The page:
For the purposes of determining that the N25million threshold was met, activities carried out by

  • Associates as defined in the Companies and Allied Matters Act
  • Business associates who directly or indirectly participate in the management, control or in the capital in that accounting year shall be aggregated.

However, any payment made:

  • to an employee of the person making payment
  • for teaching in relation to an educational institution
  • by a foreign base of a Nigerian company

will not fall under the umbrella of Company Income Tax to be paid under Significant Economic Presence.

A few questions will naturally arise from this Order. 

  1. How does Nigeria hope to go about implementing this Order? 
  2. Would this not amount to double taxation, especially because these companies already pay taxes to the governments of their countries of origin? 
  3. What is the likely outcome of this Order? 

The mode of implementation of the Order is unclear as we anticipate clarifications from the Minister, however what is clear is that some of these companies to be taxed under this Order may be subjected to double taxation of the same income in multiple jurisdictions.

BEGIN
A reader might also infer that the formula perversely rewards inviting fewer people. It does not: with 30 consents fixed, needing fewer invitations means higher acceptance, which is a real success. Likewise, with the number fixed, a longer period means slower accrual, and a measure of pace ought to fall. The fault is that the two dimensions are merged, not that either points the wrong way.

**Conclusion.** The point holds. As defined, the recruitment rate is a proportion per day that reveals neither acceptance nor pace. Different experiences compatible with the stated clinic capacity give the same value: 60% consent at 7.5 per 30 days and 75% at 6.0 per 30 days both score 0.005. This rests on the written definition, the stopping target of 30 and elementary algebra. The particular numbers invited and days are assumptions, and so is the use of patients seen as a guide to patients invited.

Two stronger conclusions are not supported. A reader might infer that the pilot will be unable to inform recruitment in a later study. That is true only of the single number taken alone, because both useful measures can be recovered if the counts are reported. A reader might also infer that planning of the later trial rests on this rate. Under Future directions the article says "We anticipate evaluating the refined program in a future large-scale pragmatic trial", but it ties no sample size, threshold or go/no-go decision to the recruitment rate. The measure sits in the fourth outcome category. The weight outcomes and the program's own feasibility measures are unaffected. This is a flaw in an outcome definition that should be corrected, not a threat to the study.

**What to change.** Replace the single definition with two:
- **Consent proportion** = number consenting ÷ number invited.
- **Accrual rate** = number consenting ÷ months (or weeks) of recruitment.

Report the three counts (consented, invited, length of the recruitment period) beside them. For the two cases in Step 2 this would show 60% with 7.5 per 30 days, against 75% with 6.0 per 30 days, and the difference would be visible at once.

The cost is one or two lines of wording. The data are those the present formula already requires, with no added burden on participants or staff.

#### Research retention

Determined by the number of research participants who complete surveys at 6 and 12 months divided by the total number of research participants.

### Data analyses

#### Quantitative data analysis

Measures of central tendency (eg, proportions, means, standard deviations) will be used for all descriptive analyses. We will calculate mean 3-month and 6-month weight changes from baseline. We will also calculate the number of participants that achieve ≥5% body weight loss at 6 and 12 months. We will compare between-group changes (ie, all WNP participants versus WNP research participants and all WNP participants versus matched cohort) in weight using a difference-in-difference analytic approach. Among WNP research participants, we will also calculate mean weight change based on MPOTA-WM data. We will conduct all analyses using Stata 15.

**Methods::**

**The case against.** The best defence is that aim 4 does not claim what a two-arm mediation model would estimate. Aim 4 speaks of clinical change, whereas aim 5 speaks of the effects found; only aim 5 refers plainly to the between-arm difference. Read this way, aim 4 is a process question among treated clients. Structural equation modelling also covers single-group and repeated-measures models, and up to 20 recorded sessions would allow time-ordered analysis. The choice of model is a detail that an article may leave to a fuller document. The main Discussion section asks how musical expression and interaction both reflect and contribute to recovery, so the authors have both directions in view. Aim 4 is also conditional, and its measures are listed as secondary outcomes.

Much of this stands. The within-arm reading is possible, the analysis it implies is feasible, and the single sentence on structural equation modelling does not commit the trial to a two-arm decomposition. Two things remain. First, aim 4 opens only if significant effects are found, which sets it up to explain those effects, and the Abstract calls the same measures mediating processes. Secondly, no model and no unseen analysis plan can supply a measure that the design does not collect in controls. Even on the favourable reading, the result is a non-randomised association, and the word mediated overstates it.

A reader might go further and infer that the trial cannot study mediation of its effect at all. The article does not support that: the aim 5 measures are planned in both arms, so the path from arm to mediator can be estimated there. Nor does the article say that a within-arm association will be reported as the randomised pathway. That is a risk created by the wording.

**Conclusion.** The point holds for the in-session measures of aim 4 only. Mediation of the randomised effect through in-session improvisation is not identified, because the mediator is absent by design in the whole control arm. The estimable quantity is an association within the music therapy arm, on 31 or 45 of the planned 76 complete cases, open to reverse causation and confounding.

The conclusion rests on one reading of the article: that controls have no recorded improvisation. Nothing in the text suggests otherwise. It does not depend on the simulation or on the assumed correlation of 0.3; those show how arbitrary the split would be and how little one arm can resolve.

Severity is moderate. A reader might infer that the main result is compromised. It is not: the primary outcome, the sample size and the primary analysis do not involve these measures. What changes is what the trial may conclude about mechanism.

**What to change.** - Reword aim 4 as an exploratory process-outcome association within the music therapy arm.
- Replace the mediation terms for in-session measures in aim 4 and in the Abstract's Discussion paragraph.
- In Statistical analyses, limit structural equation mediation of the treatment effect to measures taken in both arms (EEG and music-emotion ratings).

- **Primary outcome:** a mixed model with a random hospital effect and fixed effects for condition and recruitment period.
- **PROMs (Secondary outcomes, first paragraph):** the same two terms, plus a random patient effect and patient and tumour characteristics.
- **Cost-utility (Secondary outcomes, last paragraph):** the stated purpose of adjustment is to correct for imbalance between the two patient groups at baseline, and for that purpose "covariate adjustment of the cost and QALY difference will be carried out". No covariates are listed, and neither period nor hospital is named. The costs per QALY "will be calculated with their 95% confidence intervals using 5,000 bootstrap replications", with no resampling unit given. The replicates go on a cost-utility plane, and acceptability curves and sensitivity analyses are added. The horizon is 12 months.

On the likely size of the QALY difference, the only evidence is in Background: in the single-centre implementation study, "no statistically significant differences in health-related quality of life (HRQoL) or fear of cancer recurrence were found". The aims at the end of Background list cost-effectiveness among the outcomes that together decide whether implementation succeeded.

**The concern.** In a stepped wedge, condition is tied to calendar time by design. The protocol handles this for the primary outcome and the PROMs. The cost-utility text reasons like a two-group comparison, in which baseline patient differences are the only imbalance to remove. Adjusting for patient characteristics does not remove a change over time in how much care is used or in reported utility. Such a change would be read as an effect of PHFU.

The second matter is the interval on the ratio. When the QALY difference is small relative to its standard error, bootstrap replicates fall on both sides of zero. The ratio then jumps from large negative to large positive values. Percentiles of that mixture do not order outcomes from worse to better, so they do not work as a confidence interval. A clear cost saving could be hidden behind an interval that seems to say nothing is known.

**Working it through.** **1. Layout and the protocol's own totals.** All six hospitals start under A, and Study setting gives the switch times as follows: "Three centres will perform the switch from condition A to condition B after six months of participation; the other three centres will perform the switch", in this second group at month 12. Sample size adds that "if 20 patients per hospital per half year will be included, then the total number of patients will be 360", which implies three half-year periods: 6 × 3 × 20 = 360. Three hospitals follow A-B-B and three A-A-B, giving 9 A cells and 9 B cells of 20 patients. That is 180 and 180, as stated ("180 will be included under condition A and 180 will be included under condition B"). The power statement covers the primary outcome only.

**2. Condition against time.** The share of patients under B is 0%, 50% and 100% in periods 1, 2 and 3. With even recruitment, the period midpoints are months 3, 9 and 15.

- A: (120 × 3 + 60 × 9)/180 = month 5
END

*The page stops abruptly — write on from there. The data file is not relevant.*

There is therefore the likelihood that the Companies either increase their monthly subscription fees, or the companies will be discouraged and leave the Nigerian economy to a more regulation-friendly one.

Customs and Excise Tariffs etc (CET Act)

Customs and Excise Tariffs are tariffs placed on the importation of certain goods and products into Nigeria. The Finance Act, amendment to the CET Act is the substitution of Part 3 section 21(1) with the New Section 21(1) which provides that both imported and manufactured goods that fall under CET Act’s 5th schedule will be charged with duties of excise so long those goods or raw materials are not locally produced or available in Nigeria. 

It is clear that this is In a bid to incentivise local production in Nigeria.

Personal Income Tax Act (PITA)

Personal Income Tax refers to the taxes payable by individuals on income earned. The Finance Act has amended PITA’s section 49 to require a mandatory Tax Identification Number for people intending to either open a new bank account for their business, or to even continue using their business bank accounts.

This is a bid by the government to ensure people can easily be identified for tax purposes.

Petroleum Profit Tax Act (PPTA)

The Petroleum Profit Tax is an annual tax levied on the profits of petroleum companies in Nigeria. The Finance Act amendment to the PPTA is such that it deleted Section 60of the PPTA which exempts dividends or incomes paid out of the profits that are gained after tax deductions made under the Petroleum Profits Tax Act. 

This means that such incomes or dividends will now be subjected to tax. Although the dividends paid out of profits that have been subjected to petroleum profits tax will now be subject to a withholding tax of 10%, shareholders that are resident in a country that has signed a double tax treaty with Nigeria will, however, enjoy the reduced rate of 7.5%.

Stamp Duties Act (SDA)